Stop and imagine that.

These are not just private sins, to be taken care of by pious individuals.  Because they break community, they are the real sources of defilement.

Ritual washing supports the effort to stand apart from the forces that oppress the Creation.  Jesus just linked this list of common offenses with the effort to resist Roman power.

This kind of innovation is worth slow reflection, I think.

A Provocation: Fourteenth Sunday After Pentecost: August 26, 2018: John 6:56-69

John 6:56-69
6:56 Those who eat my flesh and drink my blood abide in me, and I in them.

6:57 Just as the living Father sent me, and I live because of the Father, so whoever eats me will live because of me.

6:58 This is the bread that came down from heaven, not like that which your ancestors ate, and they died. But the one who eats this bread will live forever.”

6:59 He said these things while he was teaching in the synagogue at Capernaum.

6:60 When many of his disciples heard it, they said, “This teaching is difficult; who can accept it?”

6:61 But Jesus, being aware that his disciples were complaining about it, said to them, “Does this offend you?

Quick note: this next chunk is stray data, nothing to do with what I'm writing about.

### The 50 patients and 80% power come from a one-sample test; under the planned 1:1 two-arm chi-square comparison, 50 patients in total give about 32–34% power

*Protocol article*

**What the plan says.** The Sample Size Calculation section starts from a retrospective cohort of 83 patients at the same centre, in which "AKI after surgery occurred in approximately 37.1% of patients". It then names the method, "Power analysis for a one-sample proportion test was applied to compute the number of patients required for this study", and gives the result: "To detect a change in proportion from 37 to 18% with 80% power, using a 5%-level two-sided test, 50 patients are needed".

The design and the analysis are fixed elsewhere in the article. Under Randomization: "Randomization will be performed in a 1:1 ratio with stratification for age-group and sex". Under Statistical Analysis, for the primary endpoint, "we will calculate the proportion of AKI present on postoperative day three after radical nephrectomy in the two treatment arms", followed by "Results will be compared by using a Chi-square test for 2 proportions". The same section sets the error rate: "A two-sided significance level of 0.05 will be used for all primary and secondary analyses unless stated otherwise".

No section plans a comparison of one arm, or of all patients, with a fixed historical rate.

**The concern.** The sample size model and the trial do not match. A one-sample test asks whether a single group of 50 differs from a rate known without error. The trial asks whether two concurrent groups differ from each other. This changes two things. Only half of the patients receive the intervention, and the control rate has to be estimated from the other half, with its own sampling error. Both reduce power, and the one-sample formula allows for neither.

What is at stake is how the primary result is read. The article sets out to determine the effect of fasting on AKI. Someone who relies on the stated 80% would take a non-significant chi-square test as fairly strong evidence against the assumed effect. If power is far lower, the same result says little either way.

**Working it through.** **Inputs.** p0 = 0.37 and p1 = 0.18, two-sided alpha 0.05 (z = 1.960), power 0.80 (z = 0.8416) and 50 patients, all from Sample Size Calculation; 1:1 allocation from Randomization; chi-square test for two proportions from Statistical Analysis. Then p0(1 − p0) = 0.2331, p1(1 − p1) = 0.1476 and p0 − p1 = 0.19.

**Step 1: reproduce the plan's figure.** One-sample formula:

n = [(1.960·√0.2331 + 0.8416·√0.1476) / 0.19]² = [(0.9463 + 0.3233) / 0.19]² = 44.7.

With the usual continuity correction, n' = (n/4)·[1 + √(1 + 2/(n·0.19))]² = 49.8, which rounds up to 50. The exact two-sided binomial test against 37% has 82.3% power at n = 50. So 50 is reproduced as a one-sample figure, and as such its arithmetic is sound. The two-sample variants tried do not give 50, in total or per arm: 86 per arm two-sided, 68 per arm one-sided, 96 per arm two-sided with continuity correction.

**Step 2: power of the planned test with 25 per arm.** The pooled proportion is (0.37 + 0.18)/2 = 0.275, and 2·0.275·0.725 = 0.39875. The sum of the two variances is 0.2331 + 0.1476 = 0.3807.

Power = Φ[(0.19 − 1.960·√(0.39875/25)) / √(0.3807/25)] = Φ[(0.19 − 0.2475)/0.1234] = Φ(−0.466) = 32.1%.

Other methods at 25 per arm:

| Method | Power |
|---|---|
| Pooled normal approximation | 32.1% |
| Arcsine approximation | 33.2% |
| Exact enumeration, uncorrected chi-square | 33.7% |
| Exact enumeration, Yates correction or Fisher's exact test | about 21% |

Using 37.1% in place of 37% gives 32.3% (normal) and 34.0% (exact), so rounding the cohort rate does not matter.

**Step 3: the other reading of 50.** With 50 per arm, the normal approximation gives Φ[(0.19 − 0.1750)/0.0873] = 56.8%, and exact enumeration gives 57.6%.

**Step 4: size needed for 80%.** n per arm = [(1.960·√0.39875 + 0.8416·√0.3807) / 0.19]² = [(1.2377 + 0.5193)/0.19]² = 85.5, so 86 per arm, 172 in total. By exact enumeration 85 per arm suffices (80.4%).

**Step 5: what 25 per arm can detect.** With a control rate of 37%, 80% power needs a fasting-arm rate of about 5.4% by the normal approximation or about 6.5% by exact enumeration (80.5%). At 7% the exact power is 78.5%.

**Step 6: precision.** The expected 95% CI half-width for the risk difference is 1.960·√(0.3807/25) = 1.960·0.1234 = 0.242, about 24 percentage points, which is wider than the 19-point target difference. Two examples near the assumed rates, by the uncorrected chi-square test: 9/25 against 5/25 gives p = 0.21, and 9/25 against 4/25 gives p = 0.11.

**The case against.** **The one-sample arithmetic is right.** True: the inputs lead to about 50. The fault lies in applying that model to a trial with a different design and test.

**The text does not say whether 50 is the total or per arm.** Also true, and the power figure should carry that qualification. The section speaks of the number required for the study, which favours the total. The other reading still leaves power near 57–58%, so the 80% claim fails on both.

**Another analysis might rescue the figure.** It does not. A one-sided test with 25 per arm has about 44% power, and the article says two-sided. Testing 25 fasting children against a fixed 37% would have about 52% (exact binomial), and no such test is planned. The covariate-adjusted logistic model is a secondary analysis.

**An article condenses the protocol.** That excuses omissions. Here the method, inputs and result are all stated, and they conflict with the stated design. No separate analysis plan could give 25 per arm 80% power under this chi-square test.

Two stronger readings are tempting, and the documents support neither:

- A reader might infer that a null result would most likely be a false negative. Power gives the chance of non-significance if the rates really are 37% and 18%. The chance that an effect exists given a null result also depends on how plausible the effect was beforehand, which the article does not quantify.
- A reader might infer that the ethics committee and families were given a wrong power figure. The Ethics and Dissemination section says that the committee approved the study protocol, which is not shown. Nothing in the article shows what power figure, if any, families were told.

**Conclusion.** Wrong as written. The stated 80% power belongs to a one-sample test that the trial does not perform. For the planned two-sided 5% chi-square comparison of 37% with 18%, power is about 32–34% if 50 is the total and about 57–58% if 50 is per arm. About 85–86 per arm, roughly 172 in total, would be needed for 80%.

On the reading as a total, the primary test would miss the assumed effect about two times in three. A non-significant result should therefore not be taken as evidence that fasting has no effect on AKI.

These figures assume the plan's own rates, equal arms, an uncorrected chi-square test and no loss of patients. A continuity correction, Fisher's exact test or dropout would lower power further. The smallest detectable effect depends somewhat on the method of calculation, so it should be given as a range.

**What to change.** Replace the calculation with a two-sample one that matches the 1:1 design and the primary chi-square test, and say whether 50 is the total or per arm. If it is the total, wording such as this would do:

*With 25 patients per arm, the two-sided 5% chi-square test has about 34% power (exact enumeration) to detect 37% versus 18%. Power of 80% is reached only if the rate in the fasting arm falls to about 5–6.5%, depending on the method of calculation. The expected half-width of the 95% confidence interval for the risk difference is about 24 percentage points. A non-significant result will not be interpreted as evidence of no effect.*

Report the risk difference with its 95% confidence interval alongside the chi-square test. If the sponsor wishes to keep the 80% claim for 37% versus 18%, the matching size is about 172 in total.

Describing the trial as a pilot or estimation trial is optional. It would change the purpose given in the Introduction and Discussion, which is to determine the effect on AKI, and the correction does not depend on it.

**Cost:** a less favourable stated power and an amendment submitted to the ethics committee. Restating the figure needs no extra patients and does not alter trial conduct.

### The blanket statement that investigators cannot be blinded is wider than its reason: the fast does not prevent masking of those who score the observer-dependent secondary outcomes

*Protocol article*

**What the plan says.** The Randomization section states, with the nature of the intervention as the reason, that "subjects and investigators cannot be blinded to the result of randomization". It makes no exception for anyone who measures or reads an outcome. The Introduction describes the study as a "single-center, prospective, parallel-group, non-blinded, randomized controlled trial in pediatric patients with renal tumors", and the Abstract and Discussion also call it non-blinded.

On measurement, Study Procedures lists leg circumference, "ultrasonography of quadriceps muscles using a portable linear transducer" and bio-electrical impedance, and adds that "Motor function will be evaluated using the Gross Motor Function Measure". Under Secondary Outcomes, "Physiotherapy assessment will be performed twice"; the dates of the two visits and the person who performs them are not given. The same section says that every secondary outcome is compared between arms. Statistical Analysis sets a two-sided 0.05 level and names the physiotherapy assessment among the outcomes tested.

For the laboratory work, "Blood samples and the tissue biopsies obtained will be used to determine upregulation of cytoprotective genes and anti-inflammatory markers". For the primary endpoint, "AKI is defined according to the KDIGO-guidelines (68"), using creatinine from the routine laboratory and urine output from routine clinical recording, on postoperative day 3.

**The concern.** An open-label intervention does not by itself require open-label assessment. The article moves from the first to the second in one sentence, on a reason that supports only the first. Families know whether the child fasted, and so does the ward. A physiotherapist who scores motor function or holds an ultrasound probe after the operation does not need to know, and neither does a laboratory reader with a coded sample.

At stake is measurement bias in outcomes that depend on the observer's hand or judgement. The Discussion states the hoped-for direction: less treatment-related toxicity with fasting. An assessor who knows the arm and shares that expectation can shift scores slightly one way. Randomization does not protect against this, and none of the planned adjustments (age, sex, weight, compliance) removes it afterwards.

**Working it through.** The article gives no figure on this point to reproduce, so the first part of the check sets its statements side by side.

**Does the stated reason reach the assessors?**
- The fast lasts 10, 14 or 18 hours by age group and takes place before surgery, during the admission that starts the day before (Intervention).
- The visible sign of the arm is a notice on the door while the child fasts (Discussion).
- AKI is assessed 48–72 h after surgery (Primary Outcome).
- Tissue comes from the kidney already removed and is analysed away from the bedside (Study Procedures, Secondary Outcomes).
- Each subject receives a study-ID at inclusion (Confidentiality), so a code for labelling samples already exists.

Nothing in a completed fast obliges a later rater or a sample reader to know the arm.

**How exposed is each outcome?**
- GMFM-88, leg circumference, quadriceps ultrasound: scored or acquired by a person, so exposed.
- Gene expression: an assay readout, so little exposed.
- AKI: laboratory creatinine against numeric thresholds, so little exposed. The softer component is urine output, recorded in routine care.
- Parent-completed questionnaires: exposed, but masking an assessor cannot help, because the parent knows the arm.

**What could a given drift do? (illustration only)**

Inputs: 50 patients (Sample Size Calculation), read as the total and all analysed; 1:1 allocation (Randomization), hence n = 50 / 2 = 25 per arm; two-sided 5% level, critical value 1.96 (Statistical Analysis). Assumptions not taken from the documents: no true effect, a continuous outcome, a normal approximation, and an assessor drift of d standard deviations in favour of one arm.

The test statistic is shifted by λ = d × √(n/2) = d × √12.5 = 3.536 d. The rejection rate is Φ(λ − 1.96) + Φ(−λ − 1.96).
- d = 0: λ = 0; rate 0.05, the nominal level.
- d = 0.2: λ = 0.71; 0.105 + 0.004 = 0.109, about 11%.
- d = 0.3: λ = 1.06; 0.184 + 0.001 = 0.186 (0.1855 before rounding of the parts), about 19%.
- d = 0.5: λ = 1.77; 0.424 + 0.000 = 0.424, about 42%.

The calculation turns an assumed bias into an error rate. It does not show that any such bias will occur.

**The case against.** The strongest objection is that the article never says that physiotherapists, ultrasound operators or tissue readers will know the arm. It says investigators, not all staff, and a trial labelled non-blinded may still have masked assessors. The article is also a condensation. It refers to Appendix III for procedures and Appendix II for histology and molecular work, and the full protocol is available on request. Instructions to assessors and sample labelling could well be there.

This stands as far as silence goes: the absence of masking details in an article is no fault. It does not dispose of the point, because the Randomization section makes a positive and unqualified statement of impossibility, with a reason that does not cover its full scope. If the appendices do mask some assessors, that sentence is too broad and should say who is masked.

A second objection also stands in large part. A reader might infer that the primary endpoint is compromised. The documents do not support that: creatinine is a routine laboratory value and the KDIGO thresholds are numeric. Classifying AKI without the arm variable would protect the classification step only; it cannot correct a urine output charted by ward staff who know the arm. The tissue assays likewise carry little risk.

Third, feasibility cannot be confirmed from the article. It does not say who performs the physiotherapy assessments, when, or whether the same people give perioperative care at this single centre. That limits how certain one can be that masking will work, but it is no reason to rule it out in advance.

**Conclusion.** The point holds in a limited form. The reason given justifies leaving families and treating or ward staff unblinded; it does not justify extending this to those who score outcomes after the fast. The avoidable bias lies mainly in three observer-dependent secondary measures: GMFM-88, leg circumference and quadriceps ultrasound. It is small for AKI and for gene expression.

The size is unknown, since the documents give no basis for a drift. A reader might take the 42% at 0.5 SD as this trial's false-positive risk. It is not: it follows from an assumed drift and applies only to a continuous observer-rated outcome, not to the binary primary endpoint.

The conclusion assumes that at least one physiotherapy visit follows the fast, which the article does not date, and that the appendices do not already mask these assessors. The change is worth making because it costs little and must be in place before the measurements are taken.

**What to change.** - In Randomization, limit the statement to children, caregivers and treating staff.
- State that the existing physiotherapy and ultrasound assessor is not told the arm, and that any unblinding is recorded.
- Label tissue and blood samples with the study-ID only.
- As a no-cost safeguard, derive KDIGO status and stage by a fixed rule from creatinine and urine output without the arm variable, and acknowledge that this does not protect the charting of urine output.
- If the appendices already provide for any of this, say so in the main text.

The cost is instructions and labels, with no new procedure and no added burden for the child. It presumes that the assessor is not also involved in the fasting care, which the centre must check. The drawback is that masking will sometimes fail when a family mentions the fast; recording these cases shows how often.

6:62 Then what if you were to see the Son of Man ascending to where he was before?

6:63 It is the spirit that gives life; the flesh is useless. The words that I have spoken to you are spirit and life.

6:64 But among you there are some who do not believe.” For Jesus knew from the first who were the ones that did not believe, and who was the one that would betray him.

6:65 And he said, “For this reason I have told you that no one can come to me unless it is granted by the Father.”

6:66 Because of this many of his disciples turned back and no longer went about with him.

6:67 So Jesus asked the twelve, “Do you also wish to go away?”

6:68 Simon Peter answered him, “Lord, to whom can we go? You have the words of eternal life.

6:69 We have come to believe and know that you are the Holy One of God.”

A Question or Two:

  • What if this scene, which seems to say that the Exodus was not enough, is not about Christian supersessionism?
  • What if saying that “the flesh is useless” is an expression of impatience with God, not of Christian exclusivism?

Some Longer Reflections:

So, I’m assuming you can find all the resources you’d ever want regarding bread.

I want to think about life this week.